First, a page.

Procedural planning

Static 3D-printed mitral replicas

Static 3D-printed replicas offer haptic and spatial appreciation of complex anatomy, with potential dividends in procedural planning, especially given the steep learning curves associated with mitral interventions [46, 47]. Moreover, such patient-specific 3D printed replicas can potentially guide key aspects of interventional strategy such as device sizing (Fig. 3). Mahmood et al. demonstrated the feasibility of 3D printing rigid patient-specific models of the mitral annulus pre-and post-surgical repair [48]. Although not validated with the size and shape of the native annuli, this early work demonstrated the potential of static models to aid the selection and sizing of mitral annuloplasty rings which relies heavily on surgical judgement and experience. Similarly, Witschey et al. demonstrated the feasibility of 3D printing annular and leaflet morphology in systole and diastole for normal and diseased mitral valves [21]. This work was limited by the lack of quantitive validation with native tissue dimensions on TOE which is a prerequisite for clinical translation. Shirakawa et al. have since demonstrated that 3D printed replicas of patients with mitral valve prolapse had acceptable dimensional differences when compared to actual native tissue evaluated intra-operatively [49]. Whilst much of the work in static mitral modelling shows promise, it is crucial to note that these studies are proof of concept work and therefore cannot yet be clinically translated. Moreover, given the dynamic and complex geometry of the mitral valve apparatus, the accuracy of measurements and prostheses sizing derived from static 3D printed mitral replicas is highly questionable.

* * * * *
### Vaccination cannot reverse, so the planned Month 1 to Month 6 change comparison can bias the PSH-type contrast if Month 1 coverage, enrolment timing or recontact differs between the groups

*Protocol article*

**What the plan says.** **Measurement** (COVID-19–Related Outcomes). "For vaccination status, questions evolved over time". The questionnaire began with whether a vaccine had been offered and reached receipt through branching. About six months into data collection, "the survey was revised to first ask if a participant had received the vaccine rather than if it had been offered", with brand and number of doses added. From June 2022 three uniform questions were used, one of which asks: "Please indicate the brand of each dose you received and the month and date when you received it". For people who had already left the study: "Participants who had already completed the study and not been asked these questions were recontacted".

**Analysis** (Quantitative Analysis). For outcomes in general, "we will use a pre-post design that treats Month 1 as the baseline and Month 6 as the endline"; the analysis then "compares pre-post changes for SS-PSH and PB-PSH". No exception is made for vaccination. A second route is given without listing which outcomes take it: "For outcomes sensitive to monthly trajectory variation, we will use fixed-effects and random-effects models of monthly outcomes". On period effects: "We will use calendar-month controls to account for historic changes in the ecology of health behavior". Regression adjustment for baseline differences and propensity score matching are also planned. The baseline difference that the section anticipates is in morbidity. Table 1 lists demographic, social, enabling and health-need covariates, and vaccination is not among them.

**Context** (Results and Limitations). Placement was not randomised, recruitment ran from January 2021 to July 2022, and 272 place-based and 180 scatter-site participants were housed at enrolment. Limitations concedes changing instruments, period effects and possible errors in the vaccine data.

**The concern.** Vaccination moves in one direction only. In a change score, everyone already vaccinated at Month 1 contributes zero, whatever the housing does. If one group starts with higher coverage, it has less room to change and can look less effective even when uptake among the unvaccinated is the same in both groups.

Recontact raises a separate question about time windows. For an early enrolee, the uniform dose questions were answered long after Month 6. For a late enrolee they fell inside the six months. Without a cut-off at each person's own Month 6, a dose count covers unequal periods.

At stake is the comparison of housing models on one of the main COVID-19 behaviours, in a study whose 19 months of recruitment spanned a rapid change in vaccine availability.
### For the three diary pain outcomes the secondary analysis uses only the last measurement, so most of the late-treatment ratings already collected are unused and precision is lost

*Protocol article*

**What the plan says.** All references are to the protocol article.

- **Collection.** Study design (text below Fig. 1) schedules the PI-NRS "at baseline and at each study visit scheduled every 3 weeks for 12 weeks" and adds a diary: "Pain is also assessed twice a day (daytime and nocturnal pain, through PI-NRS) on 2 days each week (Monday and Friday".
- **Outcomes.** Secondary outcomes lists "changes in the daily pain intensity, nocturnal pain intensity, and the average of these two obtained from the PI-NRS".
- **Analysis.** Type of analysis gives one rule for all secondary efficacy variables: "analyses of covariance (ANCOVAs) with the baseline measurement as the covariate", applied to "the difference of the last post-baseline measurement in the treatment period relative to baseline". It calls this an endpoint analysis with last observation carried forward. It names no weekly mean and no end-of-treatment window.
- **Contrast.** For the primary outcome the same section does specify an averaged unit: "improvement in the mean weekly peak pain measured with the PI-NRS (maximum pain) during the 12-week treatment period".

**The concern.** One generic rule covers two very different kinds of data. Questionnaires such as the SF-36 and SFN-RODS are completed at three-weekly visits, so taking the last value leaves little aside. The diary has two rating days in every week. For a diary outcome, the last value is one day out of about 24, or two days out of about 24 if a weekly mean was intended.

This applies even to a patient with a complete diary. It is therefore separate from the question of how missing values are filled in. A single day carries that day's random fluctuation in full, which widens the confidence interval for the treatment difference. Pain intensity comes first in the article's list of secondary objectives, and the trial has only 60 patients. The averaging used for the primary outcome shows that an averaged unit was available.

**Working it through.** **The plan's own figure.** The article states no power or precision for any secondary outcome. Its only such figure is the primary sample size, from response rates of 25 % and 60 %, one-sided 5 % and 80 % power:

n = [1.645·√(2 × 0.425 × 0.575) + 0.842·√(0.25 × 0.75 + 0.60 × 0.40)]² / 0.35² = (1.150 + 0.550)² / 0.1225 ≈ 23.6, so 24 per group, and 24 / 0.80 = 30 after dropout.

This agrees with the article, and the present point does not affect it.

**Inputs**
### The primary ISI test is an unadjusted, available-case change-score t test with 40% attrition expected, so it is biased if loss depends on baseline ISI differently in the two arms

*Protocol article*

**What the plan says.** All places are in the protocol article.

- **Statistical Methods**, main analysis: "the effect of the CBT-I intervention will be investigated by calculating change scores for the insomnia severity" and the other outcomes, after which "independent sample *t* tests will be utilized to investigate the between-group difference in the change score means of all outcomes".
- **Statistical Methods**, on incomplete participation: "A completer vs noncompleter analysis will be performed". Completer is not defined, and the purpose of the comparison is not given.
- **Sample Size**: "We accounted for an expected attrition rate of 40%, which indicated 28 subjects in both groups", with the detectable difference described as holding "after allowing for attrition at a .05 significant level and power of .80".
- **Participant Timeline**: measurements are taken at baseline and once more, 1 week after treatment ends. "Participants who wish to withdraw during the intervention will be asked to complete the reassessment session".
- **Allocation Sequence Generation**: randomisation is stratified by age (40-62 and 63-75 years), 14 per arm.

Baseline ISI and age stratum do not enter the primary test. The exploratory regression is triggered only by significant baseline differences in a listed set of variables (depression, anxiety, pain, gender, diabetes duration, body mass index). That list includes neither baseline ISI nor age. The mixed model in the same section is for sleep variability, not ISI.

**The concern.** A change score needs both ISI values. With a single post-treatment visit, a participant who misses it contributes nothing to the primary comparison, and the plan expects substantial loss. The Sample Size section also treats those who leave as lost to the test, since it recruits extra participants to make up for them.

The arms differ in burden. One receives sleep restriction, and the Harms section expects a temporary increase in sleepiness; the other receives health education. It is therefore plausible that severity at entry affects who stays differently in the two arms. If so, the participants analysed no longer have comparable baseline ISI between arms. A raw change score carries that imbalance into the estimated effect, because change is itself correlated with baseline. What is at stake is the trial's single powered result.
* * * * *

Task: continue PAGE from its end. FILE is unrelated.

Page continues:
Fig. 3
figure 3

Adapted from Sabbagh et al. [55]. B Demonstrates the use of a static 3D printed mitral replica for sizing the guide catheter curve within the left ventricular cavity in a patient undergoing direct percutaneous annuloplasty using the Mitralign system. Adapted from Dankowski et al. [52]. C demonstrates an implanted LOTUS TAVI prosthesis within a 3D printed patient-specific mitral replica which was used to aid procedural planning for transapical transcatheter mitral valve implantation. Adapted from Ren et al. [54]

Application of static patient-specific 3D printing in procedural planning. A 3D printed heart model to assess the risk of LVOTO in patients undergoing TAVI valve in mitral annular calcification procedure. AL anterior mitral leaflet, PL Posterior Mitral leaflet.